My fondest childhood recollections are of my visits to the home of my paternal grandparents. I was fed the foods I liked, fussed over by Grandma, allowed to sit on Grandpa's lap while he drove his car, my every whim indulged - much to the dismay of my parents. The most entertaining aspect of my visits was Grandpa's shaving ritual. Grandpa began with a thorough, almost traumatic cleansing of his face, employing steaming hot water. Then he lathered his face with shaving soap from a mug and sharpened one of seven pearl-handled straight razors (one for each day of the week) on a leather strop (THWACK! THWACK! THWACK!). Next came the unmistakable sound of steel scraping against bristles of hair. The ritual ended with Grandpa's application of a salty solution (presumably a disinfectant) and a pungent, medicinal-smelling aftershave to his face. At the conclusion his face literally glowed. And, oh, how smooth it was. I loved touching his face and rubbing my cheek against his.
Grandpa's skin remained smooth and touchable until the day he died. What I did not appreciate until I became a plastic surgeon is that, while many may regard shaving as abusive to skin, it is in fact beneficial, since it removes the stratum corneum, that crusty layer of dry, dead skin cells which routinely accumulate on our skin, and uncovers the underlying "newer", softer, smoother skin.
A number of procedures, all of them of an out-patient nature and most of them office-based, can be employed to achieve in a more "elegant" and often more effective way what Grandpa's shaving ritual inadvertently achieved. They consist of (1) Dermabrasion/Dermaplaning, or the use of mechanical means (indeed, not unlike shaving) to remove and recontour surface skin; (2) Chemical Peels which employ very carefully formulated chemicals to "digest" surface skin and with it wrinkles and other imperfections; and (3) Lasers to vaporize surface skin and, again, wrinkles and other imperfections. One procedure is not necessarily superior to another. While each procedure is designed to resurface skin, one may prove better suited than another to the treatment of a certain problem.
DERMABRASION/DERMAPLANING.Dermabrasion amounts to nothing more than skin sanding, via a hand held, compressed air or electrically driven sander, which can be fitted with a number of sanding "heads" to address all of the various hills and valleys of the face. Dermaplaning, a variant of Dermabrasion, relies on a dermatome, or skin "slicer", again compressed air or electrically driven, to achieve results similar to those which Dermabrasion can achieve. These procedures are well suited to the treatment of significant contour deformities of the skin, the most common example of which is acne scarring. The procedures usually are undertaken under general anesthesia and can be bloody although surprisingly minimally painful. Given the "social disability" which follows (about two weeks of an unappealing appearance) and the bloody nature of the procedures during this time of HIV/AIDS awareness, these procedures are losing popularity but still are the procedures of choice in the treatment of certain problems since they can achieve results which other approaches to skin resurfacing cannot.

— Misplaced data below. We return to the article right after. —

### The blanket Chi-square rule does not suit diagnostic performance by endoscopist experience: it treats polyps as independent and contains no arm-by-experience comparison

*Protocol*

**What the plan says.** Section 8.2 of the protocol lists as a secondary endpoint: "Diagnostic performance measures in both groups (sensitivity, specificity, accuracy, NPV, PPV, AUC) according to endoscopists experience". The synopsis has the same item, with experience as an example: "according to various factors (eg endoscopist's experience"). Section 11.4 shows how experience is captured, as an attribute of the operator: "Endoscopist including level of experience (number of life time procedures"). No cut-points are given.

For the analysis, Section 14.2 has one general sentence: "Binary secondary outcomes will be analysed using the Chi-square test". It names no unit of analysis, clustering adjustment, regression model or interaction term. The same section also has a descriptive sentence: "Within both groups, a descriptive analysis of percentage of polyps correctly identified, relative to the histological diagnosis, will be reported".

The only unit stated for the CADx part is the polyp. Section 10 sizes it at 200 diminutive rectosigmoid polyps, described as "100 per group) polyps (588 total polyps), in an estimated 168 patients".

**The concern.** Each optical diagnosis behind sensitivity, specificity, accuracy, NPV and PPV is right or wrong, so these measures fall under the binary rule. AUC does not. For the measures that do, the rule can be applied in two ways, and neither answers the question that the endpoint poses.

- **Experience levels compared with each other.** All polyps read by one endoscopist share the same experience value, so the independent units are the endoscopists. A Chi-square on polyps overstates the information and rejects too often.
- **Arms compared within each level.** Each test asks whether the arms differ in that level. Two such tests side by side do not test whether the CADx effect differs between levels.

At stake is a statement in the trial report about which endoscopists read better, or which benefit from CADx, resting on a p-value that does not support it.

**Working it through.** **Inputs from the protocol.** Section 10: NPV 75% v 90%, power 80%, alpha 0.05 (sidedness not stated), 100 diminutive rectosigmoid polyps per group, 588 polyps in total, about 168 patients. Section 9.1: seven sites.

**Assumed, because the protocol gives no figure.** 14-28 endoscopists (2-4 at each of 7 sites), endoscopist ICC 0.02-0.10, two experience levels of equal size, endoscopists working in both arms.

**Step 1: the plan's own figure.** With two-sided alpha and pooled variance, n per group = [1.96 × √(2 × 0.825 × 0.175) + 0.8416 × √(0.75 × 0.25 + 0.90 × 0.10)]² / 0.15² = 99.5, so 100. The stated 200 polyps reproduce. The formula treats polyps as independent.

CHEMICAL PEELS. The word "chemical", or worse "acid", when applied to skin resurfacing, frightens most people. Yet, given the right circumstances and in the right hands, chemical peels can be very time-effective, cost-effective ways to address what concern many of us these days, i.e., facial wrinkling and the mottled appearance which often characterizes aging skin. The chemicals employed are primarily weak acids and those to which most of us are exposed on a regular basis. For example, one of the more popular and readily available acids in use today for skin resurfacing is glycolic acid, which is a member of the Alpha-Hydroxy Acid (AHA) family, of which citric acid (found in fruits) and lactic acid (found in sour milk) are members too. Other chemicals include Tri-Chloro-Acetic Acid (TCA) and Phenol, all of which are available in different concentrations and "formats" (solutions, lotions, creams and "muds"), thereby allowing the treatment to be customized to the needs of just about anyone, regardless of age, sex, racial or ethnic background, etc.
LASERS. Light Amplification via the Stimulated Emission of Radiation, or Lasers, are employed throughout medical practice to treat a variety of problems, sometimes miraculously. Only recently have Lasers been able to address problems of the aging skin, in terms of skin resurfacing, since only recently have Laser manufacturers been able to construct Lasers which are capable of delivering a very precise "pulse" of light energy (which is converted to thermal or heat energy) to a specific area and depth of skin, thereby "vaporizing" only what is necessary to achieve improvement in skin texture, contour, etc. No blood, minimal pain, indeed little overall fuss and muss. But, given the cost of such Lasers (usually over $100,000), such treatment can be expensive.
Any skin resurfacing procedure is not without risk, from lighter or darker discoloration of the skin treated - usually temporary but occasionally permanent - to scarring. Obviously anyone considering any of these procedures should proceed only after weighing thoroughly the pros and cons of each.
For more information about this and other cosmetic and non-cosmetic procedures, please call The Pittsburgh Institute of Plastic Surgery at 1-800-321-7477 or The Plastic Surgery Information Service at 1-800-635-0635.